The proof of this theorem uses complex-analytical methods, especially the Fekete–Szegö theorem from capacity theory. The latter is proved in [a13]. See [a9] for an algebraic proof of the local-global principle using the language of schemes; see [a7] for still another algebraic proof of it, written in the language of classical algebraic geometry. Both proofs enhance the theorem in various ways, see also Local-global principles for large rings of algebraic integers.

As a matter of fact, all these theorems can be proved for an arbitrary number field $K$ instead of $\mathbf{Q}$. One has to replace $\bf Z$ by the ring of integers $O _ { K }$ of $K$ and the prime numbers by the non-zero prime ideals of $O _ { K }$. This is important for the positive solution of Hilbert's tenth problem for $\widetilde{\bf Z}$ [a12], Thm. 2: There is a primitive recursive procedure to decide whether given polynomials $f _ { 1 } , \dots , f _ { m } \in \tilde{\bf Z} [ X _ { 1 } , \dots , X _ { n } ]$ have a common zero in $\tilde{\mathbf{Z}} ^ { n }$.

To this end, recall that the original Hilbert tenth problem for $\bf Z$ has a negative solution [a8] (cf. also Hilbert problems). Similarly, the local-global principle over $\bf Z$ holds only in very few cases, such as quadratic forms.

In the language of model theory (cf. also Model theory of valued fields), this positive solution states that the existential theory of $\widetilde{\bf Z}$ is decidable in a primitive-recursive way (cf. [a6], Chap. 17, for the notion of primitive recursiveness in algebraic geometry). L. van den Dries [a4] has strengthened this result (van den Dries' theorem): The elementary theory of $\widetilde{\bf Z}$ is decidable.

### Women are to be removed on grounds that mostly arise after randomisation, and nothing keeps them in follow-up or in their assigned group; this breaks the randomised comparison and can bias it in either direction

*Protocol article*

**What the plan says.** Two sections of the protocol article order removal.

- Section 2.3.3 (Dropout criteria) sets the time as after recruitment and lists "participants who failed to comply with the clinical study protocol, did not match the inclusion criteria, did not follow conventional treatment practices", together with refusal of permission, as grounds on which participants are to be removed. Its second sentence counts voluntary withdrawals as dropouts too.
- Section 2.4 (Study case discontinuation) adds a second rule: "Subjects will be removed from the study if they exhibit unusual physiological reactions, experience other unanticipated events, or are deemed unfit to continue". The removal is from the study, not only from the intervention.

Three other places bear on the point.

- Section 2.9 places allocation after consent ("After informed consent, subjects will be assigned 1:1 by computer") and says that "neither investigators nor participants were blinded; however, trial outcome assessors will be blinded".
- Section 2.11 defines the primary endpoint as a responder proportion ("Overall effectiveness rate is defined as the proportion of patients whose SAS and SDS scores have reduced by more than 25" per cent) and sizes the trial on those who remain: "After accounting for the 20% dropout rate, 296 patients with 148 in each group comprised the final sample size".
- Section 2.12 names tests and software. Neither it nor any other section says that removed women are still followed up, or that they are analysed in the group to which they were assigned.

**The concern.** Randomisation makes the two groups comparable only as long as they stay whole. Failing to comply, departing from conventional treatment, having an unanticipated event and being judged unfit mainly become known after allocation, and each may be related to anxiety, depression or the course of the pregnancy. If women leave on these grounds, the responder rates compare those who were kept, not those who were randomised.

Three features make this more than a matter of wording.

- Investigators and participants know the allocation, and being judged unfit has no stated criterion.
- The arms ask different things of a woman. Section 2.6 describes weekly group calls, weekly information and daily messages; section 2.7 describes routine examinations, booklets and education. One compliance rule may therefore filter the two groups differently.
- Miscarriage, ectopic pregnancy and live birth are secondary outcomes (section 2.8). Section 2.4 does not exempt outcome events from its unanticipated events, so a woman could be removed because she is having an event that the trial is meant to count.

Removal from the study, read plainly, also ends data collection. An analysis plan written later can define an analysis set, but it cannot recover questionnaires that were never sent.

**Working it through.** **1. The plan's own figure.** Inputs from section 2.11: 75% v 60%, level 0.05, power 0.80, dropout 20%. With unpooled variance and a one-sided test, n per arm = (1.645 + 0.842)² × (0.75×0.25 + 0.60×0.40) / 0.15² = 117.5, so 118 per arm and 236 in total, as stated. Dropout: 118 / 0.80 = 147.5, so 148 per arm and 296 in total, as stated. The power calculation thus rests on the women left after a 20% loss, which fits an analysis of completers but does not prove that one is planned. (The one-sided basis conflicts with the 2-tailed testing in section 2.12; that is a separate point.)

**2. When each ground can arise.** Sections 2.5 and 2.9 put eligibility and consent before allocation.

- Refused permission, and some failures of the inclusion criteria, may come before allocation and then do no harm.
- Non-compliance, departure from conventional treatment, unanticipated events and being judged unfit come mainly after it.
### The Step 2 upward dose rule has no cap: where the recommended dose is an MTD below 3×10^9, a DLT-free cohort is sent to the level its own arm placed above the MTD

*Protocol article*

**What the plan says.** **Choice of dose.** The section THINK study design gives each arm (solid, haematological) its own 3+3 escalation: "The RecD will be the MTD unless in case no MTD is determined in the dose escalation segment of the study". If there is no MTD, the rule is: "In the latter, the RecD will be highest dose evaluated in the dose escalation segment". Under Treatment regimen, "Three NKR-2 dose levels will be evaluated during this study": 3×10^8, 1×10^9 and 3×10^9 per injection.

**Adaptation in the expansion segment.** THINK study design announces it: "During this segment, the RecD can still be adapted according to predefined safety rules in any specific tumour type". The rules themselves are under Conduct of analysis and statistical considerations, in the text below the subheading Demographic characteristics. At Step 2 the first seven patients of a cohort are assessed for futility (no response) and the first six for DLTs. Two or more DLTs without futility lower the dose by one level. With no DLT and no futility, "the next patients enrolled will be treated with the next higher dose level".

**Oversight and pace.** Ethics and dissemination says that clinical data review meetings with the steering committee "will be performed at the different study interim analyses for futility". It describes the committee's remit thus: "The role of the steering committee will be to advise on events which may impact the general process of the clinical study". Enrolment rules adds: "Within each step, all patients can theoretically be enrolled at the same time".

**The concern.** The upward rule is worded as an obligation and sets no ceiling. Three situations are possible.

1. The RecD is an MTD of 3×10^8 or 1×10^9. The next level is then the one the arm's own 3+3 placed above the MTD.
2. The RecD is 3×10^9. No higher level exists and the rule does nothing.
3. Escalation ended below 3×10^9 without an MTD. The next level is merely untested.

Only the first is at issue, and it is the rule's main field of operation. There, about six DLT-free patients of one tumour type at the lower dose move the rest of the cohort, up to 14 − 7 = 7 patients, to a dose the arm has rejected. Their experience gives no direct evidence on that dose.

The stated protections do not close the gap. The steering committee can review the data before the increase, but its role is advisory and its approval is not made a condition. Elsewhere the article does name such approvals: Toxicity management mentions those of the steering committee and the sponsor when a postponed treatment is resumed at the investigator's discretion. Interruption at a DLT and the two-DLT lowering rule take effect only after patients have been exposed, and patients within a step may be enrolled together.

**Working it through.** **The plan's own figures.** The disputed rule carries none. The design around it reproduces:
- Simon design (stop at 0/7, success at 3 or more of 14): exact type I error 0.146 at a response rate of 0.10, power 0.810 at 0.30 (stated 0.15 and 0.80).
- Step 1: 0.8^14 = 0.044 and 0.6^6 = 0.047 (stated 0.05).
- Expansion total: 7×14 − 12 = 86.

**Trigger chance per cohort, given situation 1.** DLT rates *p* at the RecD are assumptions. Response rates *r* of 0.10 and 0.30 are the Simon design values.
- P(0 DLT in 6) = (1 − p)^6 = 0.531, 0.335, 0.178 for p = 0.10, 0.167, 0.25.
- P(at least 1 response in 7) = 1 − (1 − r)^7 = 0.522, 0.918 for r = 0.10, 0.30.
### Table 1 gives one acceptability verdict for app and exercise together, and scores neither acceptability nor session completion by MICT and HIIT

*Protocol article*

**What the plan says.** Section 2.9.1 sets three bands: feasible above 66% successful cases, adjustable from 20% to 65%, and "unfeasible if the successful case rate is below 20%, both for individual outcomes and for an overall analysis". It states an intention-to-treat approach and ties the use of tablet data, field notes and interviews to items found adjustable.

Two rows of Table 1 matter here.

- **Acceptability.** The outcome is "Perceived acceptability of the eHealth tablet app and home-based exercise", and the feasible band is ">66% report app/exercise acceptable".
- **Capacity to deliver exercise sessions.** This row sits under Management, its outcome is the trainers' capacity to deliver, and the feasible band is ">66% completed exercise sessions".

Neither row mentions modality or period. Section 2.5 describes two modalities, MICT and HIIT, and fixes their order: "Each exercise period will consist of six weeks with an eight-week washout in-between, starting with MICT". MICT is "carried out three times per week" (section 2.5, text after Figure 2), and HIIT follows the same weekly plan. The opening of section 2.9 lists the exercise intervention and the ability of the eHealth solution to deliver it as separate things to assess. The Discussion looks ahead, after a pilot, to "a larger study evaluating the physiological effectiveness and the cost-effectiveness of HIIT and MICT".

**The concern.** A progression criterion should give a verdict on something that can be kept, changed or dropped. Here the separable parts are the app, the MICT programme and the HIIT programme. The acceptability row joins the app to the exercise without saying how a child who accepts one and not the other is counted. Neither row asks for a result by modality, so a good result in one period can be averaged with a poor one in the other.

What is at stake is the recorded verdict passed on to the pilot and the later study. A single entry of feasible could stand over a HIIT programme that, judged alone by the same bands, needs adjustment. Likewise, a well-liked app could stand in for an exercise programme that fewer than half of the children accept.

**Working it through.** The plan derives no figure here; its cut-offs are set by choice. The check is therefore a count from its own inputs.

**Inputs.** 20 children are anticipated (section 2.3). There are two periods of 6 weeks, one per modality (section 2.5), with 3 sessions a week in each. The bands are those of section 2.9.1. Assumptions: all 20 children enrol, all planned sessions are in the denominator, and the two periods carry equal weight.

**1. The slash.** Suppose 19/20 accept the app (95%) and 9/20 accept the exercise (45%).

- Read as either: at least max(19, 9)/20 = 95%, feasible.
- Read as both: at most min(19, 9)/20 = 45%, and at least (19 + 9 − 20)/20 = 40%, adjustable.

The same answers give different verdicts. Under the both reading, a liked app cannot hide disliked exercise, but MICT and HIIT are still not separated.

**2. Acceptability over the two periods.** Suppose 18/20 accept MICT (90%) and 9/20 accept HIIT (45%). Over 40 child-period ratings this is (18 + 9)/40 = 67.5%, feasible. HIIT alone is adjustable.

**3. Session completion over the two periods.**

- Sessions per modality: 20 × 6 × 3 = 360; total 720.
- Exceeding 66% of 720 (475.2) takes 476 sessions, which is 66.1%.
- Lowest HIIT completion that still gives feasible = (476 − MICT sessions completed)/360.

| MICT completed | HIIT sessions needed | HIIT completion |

Indeed, van den Dries proves that each statement $\theta$ about $\widetilde{\bf Z}$ in the language of rings is equivalent to a quantifier-free statement about the parameters of $\theta$. The latter statement, however, must be written in a language which includes extra predicates, called radicals. They express inclusion between ideals that depend on the parameters of $\theta$. A special case of the main result of [a11] is an improvement of van den Dries' theorem. It says that the elementary theory of $\widetilde{\bf Z}$ is even primitive recursively decidable. The decision procedure is based on the method of Galois stratification [a6], Chap. 25, adopted to the language of rings with radical relations.

Looking for possible generalizations of the above theorems, van den Dries and A. Macintyre [a3] have axiomatized the elementary theory of $\widetilde{\bf Z}$. The axioms are written in the language of rings extended by the "radical relations" mentioned above.

A. Prestel and J. Schmid [a10] take another approach to the radical relations and supply another set of axioms for the elementary theory of $\widetilde{\bf Z}$. Their approach yields the following analogue to Hilbert's $17$th problem for polynomials over $\mathbf{R}$, which was solved by E. Artin and O. Schreier in 1927: Let $f , g _ { 1 } , \dots , g _ { m } \in \mathbf{Z} [ X _ { 1 } , \dots , X _ { n } ]$. Then $f$ belongs to the radical of the ideal generated by $g _ { 1 } , \ldots , g _ { m }$ in ${\bf Z} [ X _ { 1 } , \dots , X _ { n } ]$ if and only if for all $a \in \widetilde{\mathbf{Z}} ^ { n}$, $f ( a )$ belongs to the radical of the ideal generated by $g _ { 1 } ( a ) , \ldots , g _ { m } ( a )$ in $\widetilde{\bf Z}$.

Needless to say that the proofs of these theorems, as well as the axiomatizations of the elementary theory of $\widetilde{\bf Z}$, depend on Rumely's local-global principle.

The results mentioned above have been strongly generalized in various directions; see also Local-global principles for large rings of algebraic integers.

How to Cite This Entry:
Local-global principles for the ring of algebraic integers. Encyclopedia of Mathematics. URL: http://encyclopediaofmath.org/index.php?title=Local-global_principles_for_the_ring_of_algebraic_integers&oldid=50231
This article was adapted from an original article by Moshe Jarden (originator), which appeared in Encyclopedia of Mathematics - ISBN 1402006098. See original article